American College of Sports Medicine, May 31-June 4, 2011Last Updated: June 07, 2011.
The American College of Sports Medicine 58th Annual Meeting and 2nd World Congress on Exercise is Medicine was held from May 31 to June 4 in Denver and attracted more than 6,000 participants from around the world. The conference highlighted recent advances in exercise science and sports medicine, with presentations focusing on the advancement and integration of scientific research to improve clinical practice.
In one study, Charles Dumke, Ph.D., of the University of Montana in Missoula, and colleagues found that, under controlled two-hour fasting conditions, trained athletes with type 1 diabetes oxidized fat at greater rates than age- and gender-matched controls without diabetes. The investigators tested 19 females and 10 males with diabetes for aerobic capacity and measured metabolic data during stationary cycle or treadmill tests to exhaustion.
"Under certain conditions, type 1 diabetics may oxidize fuels (carbohydrates and fat) differently than nondiabetics. The challenge for exercising type 1 diabetics is the maintenance of blood glucose under conditions where both exercise and insulin are stimulating glucose uptake into muscle," Dumke said. "Many type 1 diabetics are in fear of hypoglycemia during exercise; however, they benefit from exercise training similarly to the general population in the maintenance of body weight, reduction in heart disease, and reduction in peripheral vascular disease."
In another study, Denise Feda, Ph.D., of the University of Buffalo in New York, and colleagues found that increasing the choice of active toys a child has access to can increase their total minutes of play as well as their intensity of play, especially among girls. The investigators evaluated the effects of three toy quantities (one, three, and five toys) on the activity levels of 36 children aged 8 to 12 years.
"Overall play time (95 percent increase) and average accelerometer counts/minute (85 percent increase) were greater in the three- and five-toy groups than the no-variety group," Feda said.
In addition, heart rate data revealed that providing choice of active toys increased the intensity of play in girls more than boys.
"Girls can be motivated to engage in equal physical activity as boys by simply providing them with a greater choice of active toys," Feda said.
Erika Smith, L.M.F.T., C.T.S., of the University of West Florida in Pensacola, and colleagues found that aerobic exercise may be beneficial as an adjunct treatment for individuals diagnosed with post-traumatic stress disorder (PTSD) and/or a history of having experienced trauma. The investigators evaluated 14 participants recruited naturalistically from a Certified Rape Crisis Center. All participants attended biweekly cognitive behavioral therapy sessions, and seven of the participants also attended a minimum of two group circuit training classes per week. Exercise sessions were 40 minutes long.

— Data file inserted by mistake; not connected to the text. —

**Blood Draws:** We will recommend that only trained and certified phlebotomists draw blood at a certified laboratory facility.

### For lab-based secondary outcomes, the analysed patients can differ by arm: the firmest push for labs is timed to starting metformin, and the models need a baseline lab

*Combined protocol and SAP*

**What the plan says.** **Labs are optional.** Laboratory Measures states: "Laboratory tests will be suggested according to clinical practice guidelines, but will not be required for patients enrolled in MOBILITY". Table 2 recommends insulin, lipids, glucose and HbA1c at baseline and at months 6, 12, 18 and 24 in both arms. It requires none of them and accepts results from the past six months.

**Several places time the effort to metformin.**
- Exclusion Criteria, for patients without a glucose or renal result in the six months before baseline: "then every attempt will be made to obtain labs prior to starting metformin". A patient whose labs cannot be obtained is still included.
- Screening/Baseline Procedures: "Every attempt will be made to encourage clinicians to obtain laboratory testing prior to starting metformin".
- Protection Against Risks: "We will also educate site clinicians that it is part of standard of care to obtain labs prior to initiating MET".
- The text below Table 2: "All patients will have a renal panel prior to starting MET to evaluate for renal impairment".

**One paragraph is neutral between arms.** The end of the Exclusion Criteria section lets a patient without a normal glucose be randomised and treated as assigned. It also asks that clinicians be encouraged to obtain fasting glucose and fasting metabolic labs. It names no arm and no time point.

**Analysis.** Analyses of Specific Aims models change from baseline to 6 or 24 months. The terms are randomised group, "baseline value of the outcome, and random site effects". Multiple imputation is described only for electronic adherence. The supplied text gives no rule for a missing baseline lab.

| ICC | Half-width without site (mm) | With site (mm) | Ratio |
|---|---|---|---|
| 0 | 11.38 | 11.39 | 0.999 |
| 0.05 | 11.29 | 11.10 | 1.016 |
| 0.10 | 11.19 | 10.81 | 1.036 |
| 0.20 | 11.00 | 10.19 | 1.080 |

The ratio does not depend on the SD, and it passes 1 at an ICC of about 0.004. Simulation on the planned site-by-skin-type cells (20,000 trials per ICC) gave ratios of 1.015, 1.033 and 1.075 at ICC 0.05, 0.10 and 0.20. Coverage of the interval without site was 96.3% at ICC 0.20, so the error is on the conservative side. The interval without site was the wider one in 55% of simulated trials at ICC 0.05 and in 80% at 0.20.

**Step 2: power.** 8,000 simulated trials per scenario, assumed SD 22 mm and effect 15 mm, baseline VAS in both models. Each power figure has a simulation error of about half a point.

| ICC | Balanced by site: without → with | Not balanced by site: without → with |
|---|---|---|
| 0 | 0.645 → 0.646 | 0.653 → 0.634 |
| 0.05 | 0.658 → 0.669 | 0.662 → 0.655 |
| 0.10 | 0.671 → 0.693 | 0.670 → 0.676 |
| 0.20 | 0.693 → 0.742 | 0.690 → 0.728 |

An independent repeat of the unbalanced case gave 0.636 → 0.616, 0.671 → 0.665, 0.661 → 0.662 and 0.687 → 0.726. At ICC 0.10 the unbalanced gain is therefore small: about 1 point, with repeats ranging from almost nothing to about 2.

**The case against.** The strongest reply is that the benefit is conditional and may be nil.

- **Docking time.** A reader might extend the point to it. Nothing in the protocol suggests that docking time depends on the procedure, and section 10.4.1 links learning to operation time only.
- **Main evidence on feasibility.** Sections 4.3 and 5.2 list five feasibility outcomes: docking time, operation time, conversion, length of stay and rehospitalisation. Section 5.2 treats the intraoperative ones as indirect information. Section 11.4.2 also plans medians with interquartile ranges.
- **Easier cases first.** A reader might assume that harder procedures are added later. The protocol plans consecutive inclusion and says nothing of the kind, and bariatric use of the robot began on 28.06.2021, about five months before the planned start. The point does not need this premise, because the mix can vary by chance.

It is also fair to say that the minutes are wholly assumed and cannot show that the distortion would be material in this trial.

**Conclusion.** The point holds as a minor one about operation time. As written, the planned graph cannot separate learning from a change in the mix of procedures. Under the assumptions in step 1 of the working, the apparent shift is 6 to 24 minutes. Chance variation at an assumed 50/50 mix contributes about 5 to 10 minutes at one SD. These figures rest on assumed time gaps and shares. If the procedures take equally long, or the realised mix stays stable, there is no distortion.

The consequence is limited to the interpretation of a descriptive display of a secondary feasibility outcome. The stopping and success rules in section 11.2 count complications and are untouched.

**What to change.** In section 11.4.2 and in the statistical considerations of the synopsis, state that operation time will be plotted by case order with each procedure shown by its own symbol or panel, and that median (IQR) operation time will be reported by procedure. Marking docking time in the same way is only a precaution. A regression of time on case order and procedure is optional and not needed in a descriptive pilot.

"The results revealed that both groups (the group engaging in cognitive behavioral therapy and the group engaging in cognitive behavioral therapy plus group aerobic exercise sessions) improved [on] all measures," Smith said. "Although our results did not reveal a statistically significant difference between the therapy and the therapy plus exercise groups, clinical significance was observed: More participants engaging in therapy plus exercise exhibited a 10+ point reduction in [the] PTSD Checklist -- Specific Versions score, indicating a clinically significant reduction/improvement in their symptoms of PTSD. There was also a trend on most measures in favor of the therapy plus exercise group."
A study led by Felipe Lobelo, M.D., Ph.D., of the U.S. Centers for Disease Control and Prevention in Atlanta, revealed that active, healthy medical students were more likely to prescribe physical activity in their future practices.
"This was the first study to objectively measure the quality of care and counseling that medical students report they will provide to future patients based on their overall well-being and personal health status. We evaluated medical school students' cardiovascular risk profiles, lipid levels, waist circumference, fasting glucose, and aerobic fitness levels and correlated that with future patient counseling regarding physical activity," Lobelo said.
The data revealed that students who were fit and had healthier cardiovascular profiles were more likely to be positive toward counseling patients on being healthy and active.
"Overall, if a physician is active and has a healthy fitness level, they are more likely to provide better counseling and can be more motivating to a patient to be more active, too," Lobelo said.
ACSM: Vascular Function Not Worse on High-Fat Low-Carb Diet
FRIDAY, June 3 (HealthDay News) -- After consuming a high-fat meal, endothelial function is unchanged and arterial stiffness is reduced, and following a low-carbohydrate diet, no detectable impairment on vascular function is found, according to two studies presented at the annual meeting of the American College of Sports Medicine, held from May 31 to June 4 in Denver.